Article | 3 Minute Read
3-minute case study: Teaching patients to care for themselves
By Lia Novotny | February 25, 2019
Across the athenahealth network and beyond, healthcare organizations are designing and implementing simple interventions with outsized impact on outcomes, satisfaction, and success. Here's another.
To help patients live well despite chronic illness and other stressors, Cambridge Health Alliance (CHA), the community health system serving more than 140,000 patients within seven cities across Eastern Massachusetts, opened the Center for Mindfulness and Compassion in 2014.
CHA knew that their programs on mindfulness, self-regulation, compassion, and resiliency were popular with patients and staff alike. But they wanted to investigate the scientific validity of mindfulness-based interventions as a method of integrating behavioral health and primary care.
In 2015 the center designed a research program called MINDFUL-PC: Integrating Mindfulness into the Patient-Centered Medical Home. The goal, says Zev Schuman-Olivier, M.D., director of the center, would be to determine if mindfulness training could “engage people's capacity to set and follow through on a health behavior goal related to self-management of their chronic illness."
First, mental health and primary care professionals were trained to lead mindfulness programs at CHA's main regional primary care sites. Focused on reducing anxiety, depression, and the stress of dealing with chronic illness, the eight-week course consisted of weekly two-hour group sessions, plus one seven-hour meditation practice session on a Saturday. And the program was structured to meet insurance requirements for reimbursement.
Then, all of CHA's primary care providers from 11 primary care sites were educated on how to identify patients who could most benefit from participating in the group. In the first 30 months, 142 primary care providers referred more than 1,000 patients, most with chronic disease, to the program; to date, more than 250 people have completed the program. The referred patients often had comorbid mental and physical illnesses such as anxiety, depression, hypertension, post-traumatic stress disorder (PTSD), or diabetes.
Following a one-hour introduction to mindfulness, patients were randomly placed into two groups. Patients in the low-dose control group received behavioral health care with a standard primary care approach plus strong encouragement to practice mindfulness. They were referred to outside community mindfulness programs, given printed or online resources about mindfulness and stress reduction, and referred to integrated primary care behavioral health.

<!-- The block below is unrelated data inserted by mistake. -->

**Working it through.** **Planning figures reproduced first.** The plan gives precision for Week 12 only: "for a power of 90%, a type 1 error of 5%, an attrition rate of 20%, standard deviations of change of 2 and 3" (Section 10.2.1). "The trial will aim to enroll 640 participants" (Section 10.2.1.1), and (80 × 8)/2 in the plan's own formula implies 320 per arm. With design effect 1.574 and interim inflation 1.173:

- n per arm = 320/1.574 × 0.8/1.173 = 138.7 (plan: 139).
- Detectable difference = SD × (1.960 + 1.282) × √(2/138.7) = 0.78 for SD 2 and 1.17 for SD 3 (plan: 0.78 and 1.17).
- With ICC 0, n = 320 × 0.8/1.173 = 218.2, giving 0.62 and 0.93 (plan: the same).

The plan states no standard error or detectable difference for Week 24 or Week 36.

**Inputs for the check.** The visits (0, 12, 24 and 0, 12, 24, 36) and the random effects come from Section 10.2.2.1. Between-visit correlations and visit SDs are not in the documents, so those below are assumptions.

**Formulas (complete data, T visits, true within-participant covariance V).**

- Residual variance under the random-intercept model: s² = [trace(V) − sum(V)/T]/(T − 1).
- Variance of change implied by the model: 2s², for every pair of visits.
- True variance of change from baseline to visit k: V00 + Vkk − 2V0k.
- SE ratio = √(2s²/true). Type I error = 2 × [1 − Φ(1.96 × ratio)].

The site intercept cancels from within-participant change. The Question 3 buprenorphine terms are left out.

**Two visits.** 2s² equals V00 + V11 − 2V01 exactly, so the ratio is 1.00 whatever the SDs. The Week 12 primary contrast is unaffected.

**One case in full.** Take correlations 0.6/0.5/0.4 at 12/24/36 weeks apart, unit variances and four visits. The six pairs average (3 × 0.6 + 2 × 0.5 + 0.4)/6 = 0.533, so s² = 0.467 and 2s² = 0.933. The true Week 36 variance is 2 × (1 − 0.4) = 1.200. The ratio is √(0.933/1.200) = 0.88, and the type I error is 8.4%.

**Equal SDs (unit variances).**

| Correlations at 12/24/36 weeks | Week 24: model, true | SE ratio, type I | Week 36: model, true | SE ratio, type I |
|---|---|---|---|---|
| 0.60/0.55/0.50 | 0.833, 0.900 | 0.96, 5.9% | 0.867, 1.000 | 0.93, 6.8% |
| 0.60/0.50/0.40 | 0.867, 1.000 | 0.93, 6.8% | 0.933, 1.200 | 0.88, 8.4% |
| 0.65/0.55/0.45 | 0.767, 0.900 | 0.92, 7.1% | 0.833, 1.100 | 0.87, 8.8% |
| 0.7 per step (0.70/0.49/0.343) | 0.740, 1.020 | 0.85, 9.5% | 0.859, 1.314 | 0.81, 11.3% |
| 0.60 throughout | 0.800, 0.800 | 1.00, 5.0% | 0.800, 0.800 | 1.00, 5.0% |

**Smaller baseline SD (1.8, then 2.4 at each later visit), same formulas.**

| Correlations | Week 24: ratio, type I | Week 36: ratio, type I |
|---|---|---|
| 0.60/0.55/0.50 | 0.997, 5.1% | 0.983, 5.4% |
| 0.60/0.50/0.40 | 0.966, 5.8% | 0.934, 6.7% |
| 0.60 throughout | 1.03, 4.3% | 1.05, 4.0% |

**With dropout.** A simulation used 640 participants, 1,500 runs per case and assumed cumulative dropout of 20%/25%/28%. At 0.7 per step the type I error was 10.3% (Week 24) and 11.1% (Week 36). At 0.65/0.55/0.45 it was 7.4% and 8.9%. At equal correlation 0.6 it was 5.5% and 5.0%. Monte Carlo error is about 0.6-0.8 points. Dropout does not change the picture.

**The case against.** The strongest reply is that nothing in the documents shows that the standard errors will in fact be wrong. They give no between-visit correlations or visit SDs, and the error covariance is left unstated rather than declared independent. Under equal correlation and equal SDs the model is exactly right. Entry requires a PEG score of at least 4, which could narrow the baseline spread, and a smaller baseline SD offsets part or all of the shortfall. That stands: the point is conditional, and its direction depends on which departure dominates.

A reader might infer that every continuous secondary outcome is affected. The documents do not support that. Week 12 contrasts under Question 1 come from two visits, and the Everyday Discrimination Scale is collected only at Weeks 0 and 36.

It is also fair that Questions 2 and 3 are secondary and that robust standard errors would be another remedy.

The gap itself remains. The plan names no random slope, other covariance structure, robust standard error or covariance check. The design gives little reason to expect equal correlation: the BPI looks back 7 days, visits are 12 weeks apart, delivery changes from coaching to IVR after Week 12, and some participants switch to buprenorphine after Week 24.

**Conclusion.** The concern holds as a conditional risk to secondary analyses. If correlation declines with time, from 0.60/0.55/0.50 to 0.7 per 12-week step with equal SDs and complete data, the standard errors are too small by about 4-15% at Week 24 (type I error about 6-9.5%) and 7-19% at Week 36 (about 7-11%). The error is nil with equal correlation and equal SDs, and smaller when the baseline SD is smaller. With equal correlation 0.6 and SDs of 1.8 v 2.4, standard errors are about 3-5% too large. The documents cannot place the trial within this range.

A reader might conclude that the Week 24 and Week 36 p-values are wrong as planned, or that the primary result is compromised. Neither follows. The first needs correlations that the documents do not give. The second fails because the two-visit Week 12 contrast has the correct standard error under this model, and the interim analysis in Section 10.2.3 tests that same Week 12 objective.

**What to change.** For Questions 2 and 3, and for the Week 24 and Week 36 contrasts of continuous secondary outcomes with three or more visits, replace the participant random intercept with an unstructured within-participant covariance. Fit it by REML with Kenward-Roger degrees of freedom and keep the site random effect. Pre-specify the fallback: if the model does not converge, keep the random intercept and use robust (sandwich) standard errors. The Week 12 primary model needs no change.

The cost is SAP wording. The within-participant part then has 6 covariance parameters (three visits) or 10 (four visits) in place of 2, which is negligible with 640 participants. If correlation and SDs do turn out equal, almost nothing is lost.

Those assigned to the experimental group were enrolled in the eight-week program, called Mindfulness Training for Primary Care (MTPC). And both groups received calls from the center's staff every two weeks encouraging them to continue with the mindfulness practices.
In the seventh week of the program, patients came up with one specific health-related self-management goal that would help them live well with chronic illness – and that they felt they could realistically act on within two weeks.
Three years and 27 cycles later, the recently published Mindful-PC study shows those patients assigned to the Mindfulness Training in Primary Care group demonstrated 2.9 times the odds of following through on their health-related goals than those randomized to the low-dose comparator group.
Participants in the experimental group reported significant reductions in symptoms of depression and anxiety, though the low-dose group also had some improvement. The MTPC group demonstrated significantly greater changes in emotion regulation and internal body (interoceptive) awareness, which are key aspects of self-regulation. Even patients with complex symptoms, such as PTSD, improved their capacity for self-regulation and initiated health behavior change – lending credibility to CHA's efforts to ensure that MTPC would be an accessible, safe, trauma-informed program.
“When you are looking at primary care, this is the single most important thing," says Schuman-Olivier. “Can your intervention help enhance people's capacity for self-management and health behavior change, especially among those who struggle most with self-regulation? Because at the heart of accountable care and patient-centered care is people being able to self-manage their own illness."
Lia Novotny is a contributing editor to athenaInsight.
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